You’ve been to Maggie’s Neighborhood Bar and Grill like, way too many times. Maybe you are ready to try something new. Or maybe you haven’t been to Maggie’s because it’s “too mainstream.” Your favorite movie is “Citizen Kane” and you relish in the superiority of your unique, refined tastes. Or maybe you just love knowing something that other people don’t, and your expertise in secrecy makes Varys from “Game of Thrones” look like an amateur. If any of these profiles sound familiar, secret bar-hopping may be for you. Atlanta is bursting with Prohibition-style bars just waiting to be explored. All you’ll need to find them is a spirit for discovery (and an occasional password).

Brigantine Beer Parlor: Resting cosily inside Argosy restaurant in the heart of East Atlanta, Brigantine Beer Parlor is the kind of bar that television shows like “How I Met Your Mother” try to recreate. Complete with skee ball, shuffleboard and pinball machine tabletops, this hideaway has more than enough to satisfy those looking for a chill time with friends. The wooden walls and tables give it an ambience akin to a hip cabin, while the diverse beer list should satisfy even the snobbiest brewery-goer in your group (you know who they are). The DJ stuck primarily within the realm of classic and indie rock tunes, while decorations like a giant wooden squid and hundreds of skee ball trophies protect a quirky vibe.

To find it, head inside Argosy, then keep walking till you find yourself in the back of the restaurant and then into the beer parlor. The spot opens at 8 p.m., Wednesday through Saturday. Supposedly, if you repeatedly push a button on one of the skee ball machines, something special happens. Unfortunately, that’s a secret I can’t discuss any further.

Red Phone Booth: For those aspiring to a true Prohibition-era experience, look no further. Red Phone Booth oozes exclusivity, from the plush

 leather couches to a cocktail list that makes The Cheesecake Factory menu seem slim. Classic, Roy Orbison-style tunes play softly in the background while attendees wearing dresses and suits chat between sips from their martinis and puffs from their cigars.

You’ll need the password to make it beyond the booth. Maybe you know a friend who knows a friend who knows; otherwise you can try asking around at another bar downtown. Password in hand, head inside the red phone booth and dial the number. The phone side of the booth will swing inward, welcoming you to the 1920s.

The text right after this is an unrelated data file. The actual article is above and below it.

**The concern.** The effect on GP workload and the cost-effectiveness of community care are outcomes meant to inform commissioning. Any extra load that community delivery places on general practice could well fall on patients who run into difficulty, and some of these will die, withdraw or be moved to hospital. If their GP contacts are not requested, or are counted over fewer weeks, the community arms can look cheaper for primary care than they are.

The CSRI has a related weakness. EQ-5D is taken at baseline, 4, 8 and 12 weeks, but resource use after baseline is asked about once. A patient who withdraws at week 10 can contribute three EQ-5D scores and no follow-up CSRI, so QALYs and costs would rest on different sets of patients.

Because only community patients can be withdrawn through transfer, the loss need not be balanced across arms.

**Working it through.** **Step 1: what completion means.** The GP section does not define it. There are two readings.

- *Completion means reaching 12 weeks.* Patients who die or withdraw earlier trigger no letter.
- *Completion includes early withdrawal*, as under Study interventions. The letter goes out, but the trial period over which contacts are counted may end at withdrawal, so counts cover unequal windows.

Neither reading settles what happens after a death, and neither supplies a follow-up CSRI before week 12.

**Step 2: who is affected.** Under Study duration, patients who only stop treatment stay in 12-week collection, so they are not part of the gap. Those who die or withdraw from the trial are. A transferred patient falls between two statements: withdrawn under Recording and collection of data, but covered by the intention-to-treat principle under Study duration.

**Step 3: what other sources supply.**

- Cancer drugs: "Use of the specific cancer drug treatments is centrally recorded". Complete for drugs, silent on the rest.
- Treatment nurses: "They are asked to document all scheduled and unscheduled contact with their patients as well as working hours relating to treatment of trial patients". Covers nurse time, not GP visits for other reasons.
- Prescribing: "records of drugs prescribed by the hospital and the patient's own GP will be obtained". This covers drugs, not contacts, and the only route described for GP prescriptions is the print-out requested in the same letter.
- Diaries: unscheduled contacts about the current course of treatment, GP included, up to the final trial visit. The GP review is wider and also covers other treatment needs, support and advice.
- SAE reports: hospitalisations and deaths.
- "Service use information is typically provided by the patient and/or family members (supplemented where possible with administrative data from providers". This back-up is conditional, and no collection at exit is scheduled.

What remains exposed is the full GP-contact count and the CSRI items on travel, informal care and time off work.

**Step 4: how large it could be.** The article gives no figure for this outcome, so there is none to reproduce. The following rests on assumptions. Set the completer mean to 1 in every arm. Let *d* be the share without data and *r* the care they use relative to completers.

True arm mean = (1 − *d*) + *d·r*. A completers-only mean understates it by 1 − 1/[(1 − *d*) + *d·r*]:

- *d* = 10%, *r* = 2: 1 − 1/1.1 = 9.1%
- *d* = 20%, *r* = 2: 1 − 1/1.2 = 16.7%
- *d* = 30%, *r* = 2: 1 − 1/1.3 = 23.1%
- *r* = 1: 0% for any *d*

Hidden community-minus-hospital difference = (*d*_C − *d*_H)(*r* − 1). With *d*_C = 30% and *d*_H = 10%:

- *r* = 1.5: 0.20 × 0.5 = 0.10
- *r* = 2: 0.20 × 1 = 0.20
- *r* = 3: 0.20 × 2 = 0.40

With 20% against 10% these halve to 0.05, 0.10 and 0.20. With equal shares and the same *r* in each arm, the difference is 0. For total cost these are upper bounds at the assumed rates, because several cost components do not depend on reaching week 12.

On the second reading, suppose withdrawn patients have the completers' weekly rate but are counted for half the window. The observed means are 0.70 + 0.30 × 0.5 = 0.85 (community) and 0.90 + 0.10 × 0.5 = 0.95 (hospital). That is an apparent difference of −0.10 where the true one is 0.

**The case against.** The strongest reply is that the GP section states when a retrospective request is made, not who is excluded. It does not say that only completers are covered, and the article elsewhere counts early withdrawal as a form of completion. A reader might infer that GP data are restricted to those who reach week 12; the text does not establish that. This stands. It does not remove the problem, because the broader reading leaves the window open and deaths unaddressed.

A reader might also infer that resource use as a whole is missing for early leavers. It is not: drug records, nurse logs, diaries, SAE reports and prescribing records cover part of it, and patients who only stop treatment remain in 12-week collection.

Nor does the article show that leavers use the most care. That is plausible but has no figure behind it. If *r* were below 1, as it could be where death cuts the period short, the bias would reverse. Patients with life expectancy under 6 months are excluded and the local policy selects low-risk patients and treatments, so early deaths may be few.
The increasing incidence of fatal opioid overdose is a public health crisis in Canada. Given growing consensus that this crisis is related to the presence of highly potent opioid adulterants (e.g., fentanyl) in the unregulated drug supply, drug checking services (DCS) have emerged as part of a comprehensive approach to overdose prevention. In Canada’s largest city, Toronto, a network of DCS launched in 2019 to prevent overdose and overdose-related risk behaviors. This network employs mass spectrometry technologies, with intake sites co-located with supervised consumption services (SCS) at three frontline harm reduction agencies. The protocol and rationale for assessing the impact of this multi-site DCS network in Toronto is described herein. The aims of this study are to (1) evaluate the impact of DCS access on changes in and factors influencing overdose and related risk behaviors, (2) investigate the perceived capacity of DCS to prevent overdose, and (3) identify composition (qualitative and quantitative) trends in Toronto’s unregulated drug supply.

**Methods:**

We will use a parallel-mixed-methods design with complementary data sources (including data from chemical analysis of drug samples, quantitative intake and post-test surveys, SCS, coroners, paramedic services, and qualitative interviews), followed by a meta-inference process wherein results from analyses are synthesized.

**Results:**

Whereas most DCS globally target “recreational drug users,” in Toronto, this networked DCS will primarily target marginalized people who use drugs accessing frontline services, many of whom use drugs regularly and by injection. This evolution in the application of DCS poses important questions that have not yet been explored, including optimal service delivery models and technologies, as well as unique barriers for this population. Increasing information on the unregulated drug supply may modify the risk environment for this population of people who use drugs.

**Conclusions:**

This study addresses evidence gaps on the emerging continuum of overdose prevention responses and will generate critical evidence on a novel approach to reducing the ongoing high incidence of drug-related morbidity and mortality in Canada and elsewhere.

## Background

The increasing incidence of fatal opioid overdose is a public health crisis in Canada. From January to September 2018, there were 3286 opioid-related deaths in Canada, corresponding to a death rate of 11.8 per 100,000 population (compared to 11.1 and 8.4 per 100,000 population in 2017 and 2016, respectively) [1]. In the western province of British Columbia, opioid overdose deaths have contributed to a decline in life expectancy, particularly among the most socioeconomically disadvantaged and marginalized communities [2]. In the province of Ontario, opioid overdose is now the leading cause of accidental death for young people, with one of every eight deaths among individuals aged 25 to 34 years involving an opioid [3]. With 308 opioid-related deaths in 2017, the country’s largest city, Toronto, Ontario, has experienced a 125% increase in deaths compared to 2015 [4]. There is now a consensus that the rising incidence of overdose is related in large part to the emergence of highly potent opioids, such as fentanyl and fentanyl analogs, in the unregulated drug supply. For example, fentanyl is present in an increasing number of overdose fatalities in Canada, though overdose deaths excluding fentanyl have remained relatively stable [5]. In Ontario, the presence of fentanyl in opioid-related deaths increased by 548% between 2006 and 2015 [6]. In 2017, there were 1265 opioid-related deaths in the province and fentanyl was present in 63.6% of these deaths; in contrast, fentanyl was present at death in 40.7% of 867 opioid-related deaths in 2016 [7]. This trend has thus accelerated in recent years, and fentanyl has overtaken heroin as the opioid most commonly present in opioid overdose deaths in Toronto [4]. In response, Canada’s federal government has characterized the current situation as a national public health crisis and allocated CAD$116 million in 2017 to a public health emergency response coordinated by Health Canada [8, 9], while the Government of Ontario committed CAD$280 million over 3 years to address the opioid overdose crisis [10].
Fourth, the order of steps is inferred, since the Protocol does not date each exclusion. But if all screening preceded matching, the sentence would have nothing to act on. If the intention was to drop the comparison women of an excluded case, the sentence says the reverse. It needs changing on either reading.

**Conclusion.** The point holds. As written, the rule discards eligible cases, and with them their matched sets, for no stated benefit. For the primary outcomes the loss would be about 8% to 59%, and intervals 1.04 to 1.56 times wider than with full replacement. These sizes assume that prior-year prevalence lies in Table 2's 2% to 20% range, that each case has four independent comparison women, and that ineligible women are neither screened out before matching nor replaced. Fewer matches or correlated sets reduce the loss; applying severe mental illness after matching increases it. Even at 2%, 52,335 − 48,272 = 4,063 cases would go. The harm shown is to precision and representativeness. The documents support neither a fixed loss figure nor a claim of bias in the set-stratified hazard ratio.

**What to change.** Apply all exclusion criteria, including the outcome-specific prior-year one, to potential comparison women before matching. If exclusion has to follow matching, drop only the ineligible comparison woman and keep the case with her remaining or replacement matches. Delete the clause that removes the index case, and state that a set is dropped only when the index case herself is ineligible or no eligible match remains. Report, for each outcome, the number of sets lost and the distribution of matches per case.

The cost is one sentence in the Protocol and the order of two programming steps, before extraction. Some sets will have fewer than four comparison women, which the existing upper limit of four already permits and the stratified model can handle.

Pro tip: Suit up. Our first try, we didn’t all have collared shirts. Getting turned away from a bar when you are under 21 is one thing; getting turned away when you are perfect legal age is another matter entirely. But, if you are like my friend who was “glad they didn’t let us in” and couldn’t wait to come back better prepared, Red Phone Booth may be your cup of tea.

El Bar: As far as secret bars go, El Bar couldn’t be more different from Red Phone Booth. Dark, loud and definitely without a dress code, El Bar will more than satisfy those looking for a more traditional night out on the town. With a mix of tile, cinder block and textured rock walls, it succeeds in creating an underground vibe. Combined with the distinctly Mexican decor, ranging from pinatas to sugar skulls, it feels a little bit like a year-round Dia de Los Muertos celebration. Floor space consumes the majority of the bar’s relatively small area, clearly designed with dancing in mind. The DJ played a mix of recent hits, sticking mostly to current hip-hop trends. I specifically recall some Chance the Rapper and Khalid in the mix.

Located in Poncey-Highland, arrive after 10 p.m. and walk around to the back of El Ponce restaurant. Enter through the door at the building’s corner. With margaritas and spiked Mexican soda on the menu, El Bar is a definite crowd-pleaser.

Edgewood Speakeasy: Intuitively located amongst the bustle of Edgewood nightlife in Old Fourth Ward, this bar is only a short walk from Noni’s. Akin to El Bar, the Edgewood Speakeasy provides a dark, low-lit atmosphere with both hip-hop and dance classics booming off the walls. Brick, tile and wooden walls give it an eclectic feel, while the open floor space in the middle of the room makes this a more than accommodating spot to unleash those dance moves you’ve been practicing back home. Our bartender was an all-around bro and helped us navigate the drink offerings on our first visit. Before we left we couldn’t resist the offer of $3 shots, the contents of which I know little more of than that they were “watermelon.”

For those interested, walk inside Bone Lick BBQ, head toward the back of the restaurant and hang a slight left. Along the wall is a bookcase. Except it’s not a bookcase, it’s a door. Pull it open and revel in your Scooby-Doo-caliber detective skills.

This list comprises just a few of the nearest secret bars (that I am aware of). For the true detectives among us, rest assured there is plenty more to uncover in Atlanta’s speakeasy underworld. Just be sure to enjoy a drink now and then between investigations.

Website | + posts | Kevin Kilgour (18B) is from Wichita, Kan., majoring in English and business administration with a concentration in marketing. This past summer, he worked as a communications and development intern at Global Growers Network. Some of his greatest sports accomplishments include predicting Butler’s 2010 Final Four run and leading PAL Group One Eight (gold is our fate) to an Oxford Olympics championship. One of his goals in life is to write Derrick Rose’s biography.